What is head and neck cancer?
Head and neck cancer can refer to a number of different types of tumours in various parts of the head and neck, including the mouth, lips, larynx (voice box), pharynx (throat), salivary glands, nose, and sinuses.
Cancer is a disease in which a group of cells in the body malfunction and multiply uncontrollably, forming a mass. This mass of abnormal cell growth is known as a malignant tumour. Cancerous cells continue to grow and divide, avoid programmed cell death, and replace normal, healthy cells, with a tendency to spread and invade other tissues.
Head and neck cancer is relatively uncommon, with around 10,000 cases diagnosed in the UK each year.
Types of head and neck cancer include:
What are the symptoms of head and neck cancer?
They symptoms depend on the type and location of the cancer. Possible symptoms include:
- Lumps or swelling in the neck, mouth or jaw
- Persistent sore throat
- Dysphagia or pain when swallowing
- Mouth ulcers that don’t heal
- Changes in your voice
Prognosis of head and neck cancer
Like all cancers, head and neck cancers can be fatal if left untreated or treated too late. However, many treatments exist to combat cancer, and curing it is possible in many cases.
What are the causes of head and neck cancer?
Some risk factors vary depending on the type and location of cancer, but smoking and excessive consumption of alcohol are risk factors for most types of head and neck cancer. Exposure to harmful substances, infection with HIV, family history, and gender can also be factors.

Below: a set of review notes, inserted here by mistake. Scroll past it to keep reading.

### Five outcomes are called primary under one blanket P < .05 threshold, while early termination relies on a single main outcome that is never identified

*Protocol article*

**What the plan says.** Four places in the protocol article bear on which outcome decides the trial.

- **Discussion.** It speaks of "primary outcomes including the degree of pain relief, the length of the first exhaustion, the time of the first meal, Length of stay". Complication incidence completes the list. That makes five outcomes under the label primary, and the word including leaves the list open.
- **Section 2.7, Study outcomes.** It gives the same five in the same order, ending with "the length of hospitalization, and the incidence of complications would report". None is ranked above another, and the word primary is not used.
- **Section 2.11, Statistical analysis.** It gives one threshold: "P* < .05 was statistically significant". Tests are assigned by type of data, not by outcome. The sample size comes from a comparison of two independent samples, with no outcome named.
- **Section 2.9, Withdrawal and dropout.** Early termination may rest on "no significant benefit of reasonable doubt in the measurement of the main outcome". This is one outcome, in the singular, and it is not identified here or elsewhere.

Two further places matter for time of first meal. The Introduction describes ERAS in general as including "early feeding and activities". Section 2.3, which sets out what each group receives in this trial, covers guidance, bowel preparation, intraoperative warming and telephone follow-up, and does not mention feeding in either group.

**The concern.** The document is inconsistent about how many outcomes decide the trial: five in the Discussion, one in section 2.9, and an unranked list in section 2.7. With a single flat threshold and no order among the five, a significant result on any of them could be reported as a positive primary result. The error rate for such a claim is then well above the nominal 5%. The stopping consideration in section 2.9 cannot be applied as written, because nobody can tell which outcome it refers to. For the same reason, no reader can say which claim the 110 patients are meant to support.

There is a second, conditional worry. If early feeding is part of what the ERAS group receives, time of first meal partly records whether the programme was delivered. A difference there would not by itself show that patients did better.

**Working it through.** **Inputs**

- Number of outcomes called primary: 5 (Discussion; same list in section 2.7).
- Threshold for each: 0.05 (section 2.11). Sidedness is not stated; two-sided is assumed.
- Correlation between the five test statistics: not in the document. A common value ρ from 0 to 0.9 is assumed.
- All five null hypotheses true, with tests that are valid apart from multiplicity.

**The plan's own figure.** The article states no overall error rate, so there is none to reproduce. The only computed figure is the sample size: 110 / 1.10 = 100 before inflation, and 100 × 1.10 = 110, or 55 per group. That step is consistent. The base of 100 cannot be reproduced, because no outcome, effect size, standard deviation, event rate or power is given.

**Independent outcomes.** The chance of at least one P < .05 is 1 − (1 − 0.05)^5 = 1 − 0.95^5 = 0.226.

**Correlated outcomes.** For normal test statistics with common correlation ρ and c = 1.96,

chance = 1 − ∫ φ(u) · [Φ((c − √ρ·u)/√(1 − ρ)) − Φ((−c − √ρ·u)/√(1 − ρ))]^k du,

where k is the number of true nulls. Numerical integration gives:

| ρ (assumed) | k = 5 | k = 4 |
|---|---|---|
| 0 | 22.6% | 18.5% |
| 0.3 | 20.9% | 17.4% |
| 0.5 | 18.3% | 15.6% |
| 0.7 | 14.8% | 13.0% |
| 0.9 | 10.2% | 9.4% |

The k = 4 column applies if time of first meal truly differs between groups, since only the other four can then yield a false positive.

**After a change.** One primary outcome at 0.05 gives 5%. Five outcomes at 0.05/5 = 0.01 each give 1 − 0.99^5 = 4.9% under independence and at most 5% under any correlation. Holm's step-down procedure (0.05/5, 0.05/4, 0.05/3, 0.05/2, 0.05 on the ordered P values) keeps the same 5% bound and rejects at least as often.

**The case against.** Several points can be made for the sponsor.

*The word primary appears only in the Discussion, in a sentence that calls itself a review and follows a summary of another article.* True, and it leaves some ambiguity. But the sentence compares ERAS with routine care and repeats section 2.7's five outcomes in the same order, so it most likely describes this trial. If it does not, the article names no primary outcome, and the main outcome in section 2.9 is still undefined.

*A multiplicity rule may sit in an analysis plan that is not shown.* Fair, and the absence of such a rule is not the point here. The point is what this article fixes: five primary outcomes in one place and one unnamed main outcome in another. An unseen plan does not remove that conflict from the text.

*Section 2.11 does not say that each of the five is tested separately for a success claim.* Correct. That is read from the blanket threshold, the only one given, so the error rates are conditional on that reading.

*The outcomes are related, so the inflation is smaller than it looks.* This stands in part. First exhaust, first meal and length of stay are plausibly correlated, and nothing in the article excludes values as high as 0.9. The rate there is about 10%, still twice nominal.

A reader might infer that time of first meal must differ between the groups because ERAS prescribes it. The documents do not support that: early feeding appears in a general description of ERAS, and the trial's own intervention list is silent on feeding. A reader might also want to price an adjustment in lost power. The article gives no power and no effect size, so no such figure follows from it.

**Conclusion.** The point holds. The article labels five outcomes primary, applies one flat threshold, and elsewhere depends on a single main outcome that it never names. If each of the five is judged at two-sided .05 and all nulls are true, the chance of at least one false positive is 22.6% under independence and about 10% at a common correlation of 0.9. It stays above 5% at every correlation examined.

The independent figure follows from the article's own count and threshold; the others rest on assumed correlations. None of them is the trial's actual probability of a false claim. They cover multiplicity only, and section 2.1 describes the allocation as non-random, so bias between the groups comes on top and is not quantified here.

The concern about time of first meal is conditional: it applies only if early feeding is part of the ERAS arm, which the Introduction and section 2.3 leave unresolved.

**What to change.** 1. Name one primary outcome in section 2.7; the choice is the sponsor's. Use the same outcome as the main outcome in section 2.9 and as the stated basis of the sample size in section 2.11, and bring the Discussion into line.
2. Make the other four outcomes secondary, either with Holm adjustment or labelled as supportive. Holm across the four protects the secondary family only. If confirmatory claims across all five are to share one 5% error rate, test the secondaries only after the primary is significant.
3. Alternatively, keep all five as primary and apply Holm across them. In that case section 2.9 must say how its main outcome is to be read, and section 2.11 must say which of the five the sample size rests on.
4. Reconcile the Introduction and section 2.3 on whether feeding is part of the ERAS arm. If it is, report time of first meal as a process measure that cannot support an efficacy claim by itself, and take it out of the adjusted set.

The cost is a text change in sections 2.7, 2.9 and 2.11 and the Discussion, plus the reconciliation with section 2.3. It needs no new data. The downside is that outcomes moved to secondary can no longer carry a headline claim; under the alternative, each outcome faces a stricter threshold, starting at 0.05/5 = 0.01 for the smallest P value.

Can head and neck cancer be prevented?
The biggest risk factor for head and neck cancer is tobacco consumption. Consuming a lot of alcohol regularly also increases the risk. By cutting down on these, or by stopping smoking and drinking altogether, you can lower your risk of developing cancer. However, there is no 100% guarantee.
Treatments for head and neck cancer
The type of treatment recommended depends greatly on the type and location of the cancer, but some of the usual options for cancer treatment include:
- Surgery – the cancerous cells are cut out surgically, along with a tiny bit of the surrounding, apparently healthy cells, just to be sure the cancer is all gone.
These treatments are often used in tandem to give the patient the greatest chance of eradicating the cancer with the least possible damage to their body.
Which type of specialist treats head and neck cancer?
A number of specialists may be involved in diagnosing and treating head and neck cancer. Oncologists specialist in treating cancer, while ENT surgeons and oral and maxillofacial surgeons may be brought in to operate on the patient, depending on the location of the tumour.